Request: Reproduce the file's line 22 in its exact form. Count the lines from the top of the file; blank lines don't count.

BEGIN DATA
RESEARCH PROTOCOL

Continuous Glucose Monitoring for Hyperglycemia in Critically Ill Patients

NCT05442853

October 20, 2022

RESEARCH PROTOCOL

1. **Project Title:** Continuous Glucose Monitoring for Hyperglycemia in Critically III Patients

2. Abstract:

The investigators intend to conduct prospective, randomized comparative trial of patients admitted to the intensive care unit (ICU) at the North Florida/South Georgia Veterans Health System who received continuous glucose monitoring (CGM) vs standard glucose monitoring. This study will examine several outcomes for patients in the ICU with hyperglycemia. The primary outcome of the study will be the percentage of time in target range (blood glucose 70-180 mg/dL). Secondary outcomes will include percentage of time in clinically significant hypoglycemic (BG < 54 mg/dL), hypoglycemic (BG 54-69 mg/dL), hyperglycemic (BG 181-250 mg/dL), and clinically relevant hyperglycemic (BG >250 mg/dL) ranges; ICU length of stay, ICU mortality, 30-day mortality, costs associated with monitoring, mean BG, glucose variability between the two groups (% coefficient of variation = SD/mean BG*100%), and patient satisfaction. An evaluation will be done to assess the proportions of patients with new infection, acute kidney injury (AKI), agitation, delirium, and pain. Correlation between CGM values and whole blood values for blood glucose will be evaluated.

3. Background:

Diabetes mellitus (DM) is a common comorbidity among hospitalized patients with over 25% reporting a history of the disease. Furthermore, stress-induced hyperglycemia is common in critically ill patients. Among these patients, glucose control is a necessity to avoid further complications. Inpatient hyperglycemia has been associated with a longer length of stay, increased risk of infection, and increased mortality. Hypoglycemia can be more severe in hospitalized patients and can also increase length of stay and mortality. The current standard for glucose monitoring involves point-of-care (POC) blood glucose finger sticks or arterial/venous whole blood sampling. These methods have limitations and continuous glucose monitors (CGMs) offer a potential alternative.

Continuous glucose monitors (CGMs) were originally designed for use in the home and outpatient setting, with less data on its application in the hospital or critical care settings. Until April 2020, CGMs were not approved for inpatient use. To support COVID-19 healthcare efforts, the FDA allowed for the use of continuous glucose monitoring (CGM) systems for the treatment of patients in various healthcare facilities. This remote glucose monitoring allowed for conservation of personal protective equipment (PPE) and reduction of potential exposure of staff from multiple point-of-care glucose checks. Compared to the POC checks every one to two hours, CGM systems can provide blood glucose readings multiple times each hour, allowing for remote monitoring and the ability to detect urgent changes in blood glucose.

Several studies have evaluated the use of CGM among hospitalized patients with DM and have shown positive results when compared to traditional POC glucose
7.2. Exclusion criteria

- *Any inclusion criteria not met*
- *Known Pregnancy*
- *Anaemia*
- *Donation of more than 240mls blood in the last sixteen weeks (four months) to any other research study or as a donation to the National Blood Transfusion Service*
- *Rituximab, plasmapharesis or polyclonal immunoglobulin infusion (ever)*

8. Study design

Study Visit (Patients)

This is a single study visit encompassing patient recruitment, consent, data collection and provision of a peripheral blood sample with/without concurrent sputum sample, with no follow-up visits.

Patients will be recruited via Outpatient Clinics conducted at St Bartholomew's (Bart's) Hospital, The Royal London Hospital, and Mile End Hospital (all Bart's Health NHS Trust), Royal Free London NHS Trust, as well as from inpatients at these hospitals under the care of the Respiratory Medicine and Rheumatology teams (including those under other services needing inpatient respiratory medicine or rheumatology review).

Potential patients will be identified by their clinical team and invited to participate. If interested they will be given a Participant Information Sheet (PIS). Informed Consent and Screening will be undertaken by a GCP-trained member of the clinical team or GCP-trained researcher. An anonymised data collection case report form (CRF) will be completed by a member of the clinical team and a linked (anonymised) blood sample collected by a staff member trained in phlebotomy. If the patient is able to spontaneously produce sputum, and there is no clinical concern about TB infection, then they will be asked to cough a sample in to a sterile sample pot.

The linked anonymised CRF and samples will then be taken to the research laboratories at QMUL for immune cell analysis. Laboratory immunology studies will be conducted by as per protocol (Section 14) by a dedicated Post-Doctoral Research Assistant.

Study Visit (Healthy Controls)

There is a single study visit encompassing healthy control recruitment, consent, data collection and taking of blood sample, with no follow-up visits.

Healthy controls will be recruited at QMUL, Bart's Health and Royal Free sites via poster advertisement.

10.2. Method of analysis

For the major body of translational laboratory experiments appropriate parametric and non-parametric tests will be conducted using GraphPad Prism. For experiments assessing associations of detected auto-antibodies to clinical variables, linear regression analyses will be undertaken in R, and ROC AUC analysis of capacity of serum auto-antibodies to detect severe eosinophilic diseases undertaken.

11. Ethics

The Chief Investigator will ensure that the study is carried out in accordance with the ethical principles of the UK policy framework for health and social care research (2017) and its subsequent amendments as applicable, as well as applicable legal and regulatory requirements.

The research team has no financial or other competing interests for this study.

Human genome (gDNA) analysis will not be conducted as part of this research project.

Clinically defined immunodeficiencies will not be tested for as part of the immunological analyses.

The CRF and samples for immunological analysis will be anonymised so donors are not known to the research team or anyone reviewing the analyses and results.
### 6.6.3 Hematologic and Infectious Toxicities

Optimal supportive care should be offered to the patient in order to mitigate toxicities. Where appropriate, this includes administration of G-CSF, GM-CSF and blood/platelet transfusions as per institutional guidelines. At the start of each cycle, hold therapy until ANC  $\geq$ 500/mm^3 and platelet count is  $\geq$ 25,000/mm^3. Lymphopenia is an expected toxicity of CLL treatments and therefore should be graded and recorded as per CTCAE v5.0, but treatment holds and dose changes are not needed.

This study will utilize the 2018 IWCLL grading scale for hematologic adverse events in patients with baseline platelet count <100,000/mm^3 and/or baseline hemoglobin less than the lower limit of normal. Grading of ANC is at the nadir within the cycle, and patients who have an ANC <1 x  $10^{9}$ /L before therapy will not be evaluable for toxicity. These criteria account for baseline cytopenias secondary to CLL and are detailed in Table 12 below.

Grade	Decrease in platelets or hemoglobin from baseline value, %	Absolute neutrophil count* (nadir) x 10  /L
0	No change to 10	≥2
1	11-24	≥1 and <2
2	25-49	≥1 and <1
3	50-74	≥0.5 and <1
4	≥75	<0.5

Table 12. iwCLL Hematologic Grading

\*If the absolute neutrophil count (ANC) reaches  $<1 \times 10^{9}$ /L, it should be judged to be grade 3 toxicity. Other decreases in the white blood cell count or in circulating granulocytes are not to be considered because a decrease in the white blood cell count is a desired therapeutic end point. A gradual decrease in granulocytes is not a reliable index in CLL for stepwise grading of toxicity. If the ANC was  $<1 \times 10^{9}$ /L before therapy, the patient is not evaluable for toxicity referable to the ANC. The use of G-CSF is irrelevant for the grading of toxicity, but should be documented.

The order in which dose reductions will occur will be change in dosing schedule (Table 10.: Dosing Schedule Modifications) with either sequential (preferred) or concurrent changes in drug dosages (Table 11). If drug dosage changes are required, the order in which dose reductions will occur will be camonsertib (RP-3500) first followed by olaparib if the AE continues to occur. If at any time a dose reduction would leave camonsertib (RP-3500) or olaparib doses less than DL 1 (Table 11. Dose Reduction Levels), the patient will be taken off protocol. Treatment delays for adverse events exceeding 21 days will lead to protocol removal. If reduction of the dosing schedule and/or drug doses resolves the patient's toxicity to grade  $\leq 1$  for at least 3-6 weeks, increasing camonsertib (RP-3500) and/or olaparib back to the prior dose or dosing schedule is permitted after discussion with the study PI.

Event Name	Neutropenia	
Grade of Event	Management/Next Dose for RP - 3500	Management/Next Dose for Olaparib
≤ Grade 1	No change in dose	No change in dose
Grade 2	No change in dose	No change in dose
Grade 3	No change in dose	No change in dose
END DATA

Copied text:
Patients will be recruited via Outpatient Clinics conducted at St Bartholomew's (Bart's) Hospital, The Royal London Hospital, and Mile End Hospital (all Bart's Health NHS Trust), Royal Free London NHS Trust, as well as from inpatients at these hospitals under the care of the Respiratory Medicine and Rheumatology teams (including those under other services needing inpatient respiratory medicine or rheumatology review).